Jul 9, 2007
Chinese city Ningbo builds a bridge to prosperity
Jul 9, 2007
By Langi Chiang
NINGBO, China (Reuters) - The $1.5 billion, S-shaped bridge that will link Ningbo and Shanghai is graceful testimony to the huge sums that China is investing in infrastructure to keep raising the potential of the world's fourth-largest economy.
By cutting the transit time between the two port cities to 2- hours from four, the 36 km (22.5 mile) sea bridge, the world's longest, will give a further boost to one of the most prosperous corners of China when it opens next June, businessmen and officials say.
"Construction of the bridge will accelerate the flow of goods and talent and give a push to the integration of economic development in the Yangtze River Delta," said Lu Zheng, who directs the Institute of Industrial Economics at the Chinese Academy of Social Sciences in Beijing.
All across China, extensive investments in the sinews of the economy are transforming the prospects of second-tier cities like Ningbo. Spending on fixed assets like airports and power plants has grown steadily at around 25 percent annually in recent years.
Just a week before the Hangzhou Bay bridge was finished on June 26, workers completed the Sutong bridge over the Yangtze river, less than 300 km away.
That $845 million bridge also set a record: its 1,088 meter span makes it the world's longest cable-stayed bridge.
Although skeptics fear many of the projects will turn out to be white elephants, China's planners are convinced that first-class roads and ports are key to increasing productive capacity and enabling businesses to march up the value chain.
China plans to spend $205 billion on its railways alone between 2006 and 2010.
TO GET RICH, BUILD ROADS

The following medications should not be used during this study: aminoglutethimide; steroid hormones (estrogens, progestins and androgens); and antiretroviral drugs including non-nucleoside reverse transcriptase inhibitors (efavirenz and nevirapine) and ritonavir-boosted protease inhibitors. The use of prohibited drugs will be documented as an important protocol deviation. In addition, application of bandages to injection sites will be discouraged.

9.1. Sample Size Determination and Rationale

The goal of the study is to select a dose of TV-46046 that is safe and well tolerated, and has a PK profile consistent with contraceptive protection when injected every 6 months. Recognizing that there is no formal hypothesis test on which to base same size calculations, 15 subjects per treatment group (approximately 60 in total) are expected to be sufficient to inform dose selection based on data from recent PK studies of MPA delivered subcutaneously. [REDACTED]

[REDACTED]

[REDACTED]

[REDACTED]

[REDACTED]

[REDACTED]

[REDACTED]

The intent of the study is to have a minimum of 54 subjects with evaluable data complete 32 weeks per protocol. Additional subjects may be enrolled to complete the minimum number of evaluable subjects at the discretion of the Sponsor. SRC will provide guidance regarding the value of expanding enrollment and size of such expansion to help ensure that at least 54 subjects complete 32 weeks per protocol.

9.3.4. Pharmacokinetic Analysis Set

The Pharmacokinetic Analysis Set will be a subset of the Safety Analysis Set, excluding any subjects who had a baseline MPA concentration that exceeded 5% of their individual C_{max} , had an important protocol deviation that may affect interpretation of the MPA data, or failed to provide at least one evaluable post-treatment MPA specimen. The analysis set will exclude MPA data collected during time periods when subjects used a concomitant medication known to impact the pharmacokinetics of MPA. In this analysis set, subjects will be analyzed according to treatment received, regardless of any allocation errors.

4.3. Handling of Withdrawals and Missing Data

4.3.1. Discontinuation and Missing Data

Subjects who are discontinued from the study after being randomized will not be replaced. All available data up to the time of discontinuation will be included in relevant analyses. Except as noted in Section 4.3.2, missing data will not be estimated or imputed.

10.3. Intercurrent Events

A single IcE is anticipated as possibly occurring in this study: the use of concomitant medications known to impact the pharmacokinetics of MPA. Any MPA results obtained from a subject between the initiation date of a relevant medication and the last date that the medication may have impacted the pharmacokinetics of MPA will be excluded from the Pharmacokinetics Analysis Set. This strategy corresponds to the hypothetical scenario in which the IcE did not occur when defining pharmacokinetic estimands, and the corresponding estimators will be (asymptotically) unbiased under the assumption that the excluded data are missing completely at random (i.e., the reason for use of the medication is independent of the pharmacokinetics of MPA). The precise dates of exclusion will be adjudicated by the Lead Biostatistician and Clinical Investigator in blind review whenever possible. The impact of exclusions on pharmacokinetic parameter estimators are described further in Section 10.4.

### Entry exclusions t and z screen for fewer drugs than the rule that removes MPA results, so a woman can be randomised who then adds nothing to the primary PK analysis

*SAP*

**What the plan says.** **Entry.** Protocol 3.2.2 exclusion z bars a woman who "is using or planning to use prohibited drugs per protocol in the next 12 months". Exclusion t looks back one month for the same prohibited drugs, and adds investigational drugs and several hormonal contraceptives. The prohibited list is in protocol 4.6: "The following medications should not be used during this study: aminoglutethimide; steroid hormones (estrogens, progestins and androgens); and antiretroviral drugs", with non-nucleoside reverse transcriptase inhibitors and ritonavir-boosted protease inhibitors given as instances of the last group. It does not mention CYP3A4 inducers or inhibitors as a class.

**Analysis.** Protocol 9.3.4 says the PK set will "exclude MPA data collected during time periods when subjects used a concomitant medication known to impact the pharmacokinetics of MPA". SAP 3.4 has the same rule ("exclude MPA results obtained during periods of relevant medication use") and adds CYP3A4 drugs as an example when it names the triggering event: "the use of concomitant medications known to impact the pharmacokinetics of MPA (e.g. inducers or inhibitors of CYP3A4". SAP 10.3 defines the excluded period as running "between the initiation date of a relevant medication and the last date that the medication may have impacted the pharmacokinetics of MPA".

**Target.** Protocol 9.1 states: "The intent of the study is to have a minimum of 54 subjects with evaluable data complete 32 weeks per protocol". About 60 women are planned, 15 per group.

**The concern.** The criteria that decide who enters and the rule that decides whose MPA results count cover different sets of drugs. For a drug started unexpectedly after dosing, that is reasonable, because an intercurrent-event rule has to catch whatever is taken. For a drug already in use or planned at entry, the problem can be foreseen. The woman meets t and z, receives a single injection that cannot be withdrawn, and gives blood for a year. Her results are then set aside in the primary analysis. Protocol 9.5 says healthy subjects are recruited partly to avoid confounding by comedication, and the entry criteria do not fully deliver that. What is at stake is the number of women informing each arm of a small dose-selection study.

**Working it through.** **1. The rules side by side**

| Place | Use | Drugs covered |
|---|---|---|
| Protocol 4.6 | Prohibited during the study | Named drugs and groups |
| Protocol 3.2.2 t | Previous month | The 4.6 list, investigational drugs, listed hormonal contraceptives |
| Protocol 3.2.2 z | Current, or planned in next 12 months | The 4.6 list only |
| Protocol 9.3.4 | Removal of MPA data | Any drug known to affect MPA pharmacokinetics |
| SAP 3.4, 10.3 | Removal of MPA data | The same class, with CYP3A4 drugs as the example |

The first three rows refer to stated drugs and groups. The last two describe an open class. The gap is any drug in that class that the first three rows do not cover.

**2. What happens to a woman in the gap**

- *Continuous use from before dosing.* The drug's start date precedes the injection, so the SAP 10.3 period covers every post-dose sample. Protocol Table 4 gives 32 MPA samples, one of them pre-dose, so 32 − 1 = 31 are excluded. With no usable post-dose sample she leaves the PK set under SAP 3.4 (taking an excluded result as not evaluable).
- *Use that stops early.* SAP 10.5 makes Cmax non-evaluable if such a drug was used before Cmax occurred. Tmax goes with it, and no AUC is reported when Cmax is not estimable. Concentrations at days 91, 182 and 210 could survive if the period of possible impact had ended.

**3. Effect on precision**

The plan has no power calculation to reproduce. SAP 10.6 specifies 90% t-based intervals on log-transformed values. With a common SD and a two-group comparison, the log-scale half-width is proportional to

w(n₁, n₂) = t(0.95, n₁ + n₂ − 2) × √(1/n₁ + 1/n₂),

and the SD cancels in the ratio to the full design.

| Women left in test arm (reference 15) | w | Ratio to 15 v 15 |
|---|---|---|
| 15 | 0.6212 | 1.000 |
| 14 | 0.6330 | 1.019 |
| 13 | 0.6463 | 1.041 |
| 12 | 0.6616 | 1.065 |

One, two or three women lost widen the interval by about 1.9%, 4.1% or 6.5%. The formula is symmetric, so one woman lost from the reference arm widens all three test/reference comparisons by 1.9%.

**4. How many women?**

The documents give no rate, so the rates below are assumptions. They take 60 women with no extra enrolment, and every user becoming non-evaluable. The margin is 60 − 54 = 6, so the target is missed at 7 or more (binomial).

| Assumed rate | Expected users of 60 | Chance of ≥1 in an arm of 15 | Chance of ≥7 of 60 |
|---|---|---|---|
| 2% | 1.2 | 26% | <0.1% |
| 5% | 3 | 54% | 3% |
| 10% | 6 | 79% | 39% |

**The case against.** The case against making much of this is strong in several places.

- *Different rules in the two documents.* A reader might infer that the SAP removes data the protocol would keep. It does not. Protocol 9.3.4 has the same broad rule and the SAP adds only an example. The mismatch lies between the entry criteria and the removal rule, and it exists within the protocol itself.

Like any number of Chinese cities, Ningbo has taken to heart the old Chinese saying "If you want to be rich, you must first build roads." It plans to spend more than 30 billion yuan ($4 billion) between 2006 and 2010 on railways, highways and bridges.
"The bridge will make my travel to Shanghai shorter and cheaper," said Ralph Fohr, managing director of a German consulting firm, as he was packing to fly back to Shanghai after attending a trade fair in Ningbo.
"Time is something that I can't buy," said Fohr, who makes the trip to Ningbo once a week. It normally takes him 3-4 hours, door to door.
Ningbo sits in the industrial heartlands of eastern Zhejiang province, a hotbed of private enterprise.
A city of 5.5 million, it is home to a swarm of manufacturers including well-known Chinese names such as Ningbo Bird, a mobile phone maker, and Younger, a garment producer.
Shorter traveling times will make it easier for manufacturers to team up with design professionals in Shanghai, said Lu, the CASS researcher.
"That will definitely help Ningbo upgrade its manufacturing industry since Shanghai is now increasingly becoming a design hub in addition to its role as China's financial and research and development centre," he said.
An important port for more than 1,000 years, Ningbo's economy grew 13.4 percent in 2006. That took the city's per capita output to $6,568, more than three times the national average and close to Shanghai's $7,490. Property prices are rising fast.
UP, UP AND AWAY
Expecting ever more businessmen and tourists, luxury hotel chains like the Hyatt Regency and the Shangri-La are moving into Ningbo, which could have as many as 20 five-star hotels by 2009. Last year it had just four.
The University of Nottingham in Ningbo, an offshoot of the English university, became the first fully equipped foreign campus in China when it opened in 2005.
But for now, the city thrives mainly by pouring concrete.
At the southern end of the Hangzhou Bay bridge, heavy trucks are busy dumping earth into the sea to reclaim land for a huge industrial park. Factories already line the road to the bridge.
Encouraged by tax breaks, manufacturers are spending more on high-tech equipment and on developing new products.
AUX, an air-conditioner maker, invested around 200 million yuan on research and development in 2006. It is able to charge 30 percent more for the higher-value products that resulted.
"With improved branding and technology, we're expanding into new business lines and more markets overseas," its chairman, Zheng Jianjiang, told Reuters.
Jason Lu, a sales manager for a local textiles company, said his firm had spent more than $50 million on state-of-the-art equipment from Europe to boost productivity and move its home-textile products upmarket.
This is all music to the ears of Ningbo's planners, who are banking on logistics and port services, as well as heavy industries such as chemicals and oil, to keep driving growth.
"Ningbo is upgrading its industrial structure and the proportion of high-tech products is increasing," said Yang Mingxiang, director of the Ningbo Development and Research Centre, a city government think-tank.
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